That was our take on it.  But interestingly, DH's dad (age 4-6 when FDR died) was appalled at Edward Herrmann's (who I LOVE) performance.  He said it sounded nothing like FDR.   :)  DH said that the portrait of FDR, shown many times in the doc, used to hang on his grandparents' wall in their living room until they died.  DH's parents said that "everyone" had a picture of FDR hanging in their home for many years after his death.  DH remembers his grandmother speaking so fondly of FDR as if she personally knew him.  The thousands and thousand of letters written to FDR--DH grandmother's letter is among them.   :)  DH didn't know if she received a response.  But I was astounded by the sheer volume of letters that were written and answered!  The numbers were insane!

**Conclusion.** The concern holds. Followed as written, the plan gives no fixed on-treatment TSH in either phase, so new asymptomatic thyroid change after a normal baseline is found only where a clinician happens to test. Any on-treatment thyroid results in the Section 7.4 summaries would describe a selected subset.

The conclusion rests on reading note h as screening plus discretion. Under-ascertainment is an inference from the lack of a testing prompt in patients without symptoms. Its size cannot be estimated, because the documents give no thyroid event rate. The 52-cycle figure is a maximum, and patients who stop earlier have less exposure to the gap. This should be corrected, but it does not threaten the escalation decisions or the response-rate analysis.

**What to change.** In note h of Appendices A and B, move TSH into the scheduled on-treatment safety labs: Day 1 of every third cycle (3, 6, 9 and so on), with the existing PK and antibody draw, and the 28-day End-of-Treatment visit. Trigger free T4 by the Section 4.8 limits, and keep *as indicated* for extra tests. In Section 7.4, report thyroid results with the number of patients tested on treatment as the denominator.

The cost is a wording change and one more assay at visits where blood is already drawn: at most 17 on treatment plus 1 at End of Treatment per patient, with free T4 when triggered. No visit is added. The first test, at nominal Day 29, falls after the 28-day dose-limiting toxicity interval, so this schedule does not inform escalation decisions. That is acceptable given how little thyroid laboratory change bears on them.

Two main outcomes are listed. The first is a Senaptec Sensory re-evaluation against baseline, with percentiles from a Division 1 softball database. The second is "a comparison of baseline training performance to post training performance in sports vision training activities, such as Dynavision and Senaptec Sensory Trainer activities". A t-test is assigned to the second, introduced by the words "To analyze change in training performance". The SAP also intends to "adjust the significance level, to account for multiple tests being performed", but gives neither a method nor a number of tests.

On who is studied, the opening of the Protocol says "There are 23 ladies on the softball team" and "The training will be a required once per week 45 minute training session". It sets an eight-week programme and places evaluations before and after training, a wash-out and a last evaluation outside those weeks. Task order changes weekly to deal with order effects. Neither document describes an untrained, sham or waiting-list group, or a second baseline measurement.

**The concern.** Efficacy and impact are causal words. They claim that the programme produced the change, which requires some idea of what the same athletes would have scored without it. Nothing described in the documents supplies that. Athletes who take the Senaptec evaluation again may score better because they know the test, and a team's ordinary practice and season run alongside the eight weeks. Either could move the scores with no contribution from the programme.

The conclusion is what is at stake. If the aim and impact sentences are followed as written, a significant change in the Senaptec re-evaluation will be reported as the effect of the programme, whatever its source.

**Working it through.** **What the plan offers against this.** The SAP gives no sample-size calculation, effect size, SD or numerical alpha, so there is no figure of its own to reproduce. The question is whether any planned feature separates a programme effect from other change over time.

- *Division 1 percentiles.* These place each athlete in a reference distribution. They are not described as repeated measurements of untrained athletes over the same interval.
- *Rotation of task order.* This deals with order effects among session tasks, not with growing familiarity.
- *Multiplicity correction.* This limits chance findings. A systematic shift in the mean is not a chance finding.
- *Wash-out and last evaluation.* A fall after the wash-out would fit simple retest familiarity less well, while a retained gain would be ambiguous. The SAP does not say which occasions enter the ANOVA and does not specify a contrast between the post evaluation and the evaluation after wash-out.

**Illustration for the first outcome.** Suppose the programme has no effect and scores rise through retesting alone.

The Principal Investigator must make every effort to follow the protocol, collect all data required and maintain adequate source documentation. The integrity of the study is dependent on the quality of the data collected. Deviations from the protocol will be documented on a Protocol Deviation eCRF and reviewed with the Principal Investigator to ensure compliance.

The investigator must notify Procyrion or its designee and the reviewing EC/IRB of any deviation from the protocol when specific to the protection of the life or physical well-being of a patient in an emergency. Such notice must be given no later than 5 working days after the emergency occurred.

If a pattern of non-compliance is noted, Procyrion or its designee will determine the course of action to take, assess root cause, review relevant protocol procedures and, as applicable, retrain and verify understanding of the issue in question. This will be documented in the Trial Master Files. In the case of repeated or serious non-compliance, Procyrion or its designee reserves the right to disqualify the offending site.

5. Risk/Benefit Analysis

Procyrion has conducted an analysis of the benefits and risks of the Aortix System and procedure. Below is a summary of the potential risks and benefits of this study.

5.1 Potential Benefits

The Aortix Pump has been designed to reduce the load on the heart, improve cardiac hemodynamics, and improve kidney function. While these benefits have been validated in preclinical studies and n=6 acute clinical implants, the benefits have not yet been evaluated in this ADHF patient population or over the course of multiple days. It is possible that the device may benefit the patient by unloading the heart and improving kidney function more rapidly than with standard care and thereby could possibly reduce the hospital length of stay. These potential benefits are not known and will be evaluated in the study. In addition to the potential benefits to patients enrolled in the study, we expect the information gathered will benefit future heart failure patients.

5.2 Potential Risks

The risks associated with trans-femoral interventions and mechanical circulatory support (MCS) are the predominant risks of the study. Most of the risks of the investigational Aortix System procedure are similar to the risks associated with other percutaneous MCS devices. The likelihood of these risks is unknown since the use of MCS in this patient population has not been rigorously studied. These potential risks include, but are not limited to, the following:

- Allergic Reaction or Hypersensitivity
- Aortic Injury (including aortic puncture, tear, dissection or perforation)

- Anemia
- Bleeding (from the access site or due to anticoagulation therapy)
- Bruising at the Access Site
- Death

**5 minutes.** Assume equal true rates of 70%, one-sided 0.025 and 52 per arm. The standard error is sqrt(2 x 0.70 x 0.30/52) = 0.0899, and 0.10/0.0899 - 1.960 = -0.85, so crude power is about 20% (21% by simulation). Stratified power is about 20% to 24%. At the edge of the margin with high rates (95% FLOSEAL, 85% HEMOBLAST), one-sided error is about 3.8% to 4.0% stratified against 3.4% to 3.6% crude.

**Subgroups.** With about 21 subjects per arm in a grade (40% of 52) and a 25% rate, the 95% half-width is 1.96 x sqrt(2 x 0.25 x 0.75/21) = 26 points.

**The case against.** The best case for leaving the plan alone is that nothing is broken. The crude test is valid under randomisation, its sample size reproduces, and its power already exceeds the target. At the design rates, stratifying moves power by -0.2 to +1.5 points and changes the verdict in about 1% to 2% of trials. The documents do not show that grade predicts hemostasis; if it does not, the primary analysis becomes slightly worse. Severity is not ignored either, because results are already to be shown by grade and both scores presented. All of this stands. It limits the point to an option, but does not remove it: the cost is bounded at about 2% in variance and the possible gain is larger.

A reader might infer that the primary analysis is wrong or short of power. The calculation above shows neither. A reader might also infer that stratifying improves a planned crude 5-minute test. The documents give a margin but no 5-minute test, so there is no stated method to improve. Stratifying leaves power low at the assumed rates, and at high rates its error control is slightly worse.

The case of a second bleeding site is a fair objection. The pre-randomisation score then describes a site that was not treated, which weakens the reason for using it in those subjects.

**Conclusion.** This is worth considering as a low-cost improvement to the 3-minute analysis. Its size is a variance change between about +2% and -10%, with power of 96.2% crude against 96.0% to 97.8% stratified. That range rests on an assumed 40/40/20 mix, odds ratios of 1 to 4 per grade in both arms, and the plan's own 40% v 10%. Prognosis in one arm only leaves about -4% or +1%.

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It's interesting that this author was so offended by Burns.  I really did not come to the same conclusion at all.  And I am a fairly hard core Republican regarding social programs, taxes, and my money.   :)

 

DH and I were just debating whether anyone can truly present history unbiased without just listing statistics (and even then I maintain you can slant the math).  I thought Burns did a great job just presenting facts.  Clearly, this author disagrees.  And my FIL disagrees.  And some fellow WTMers disagree while others agree.  Interesting food for thought...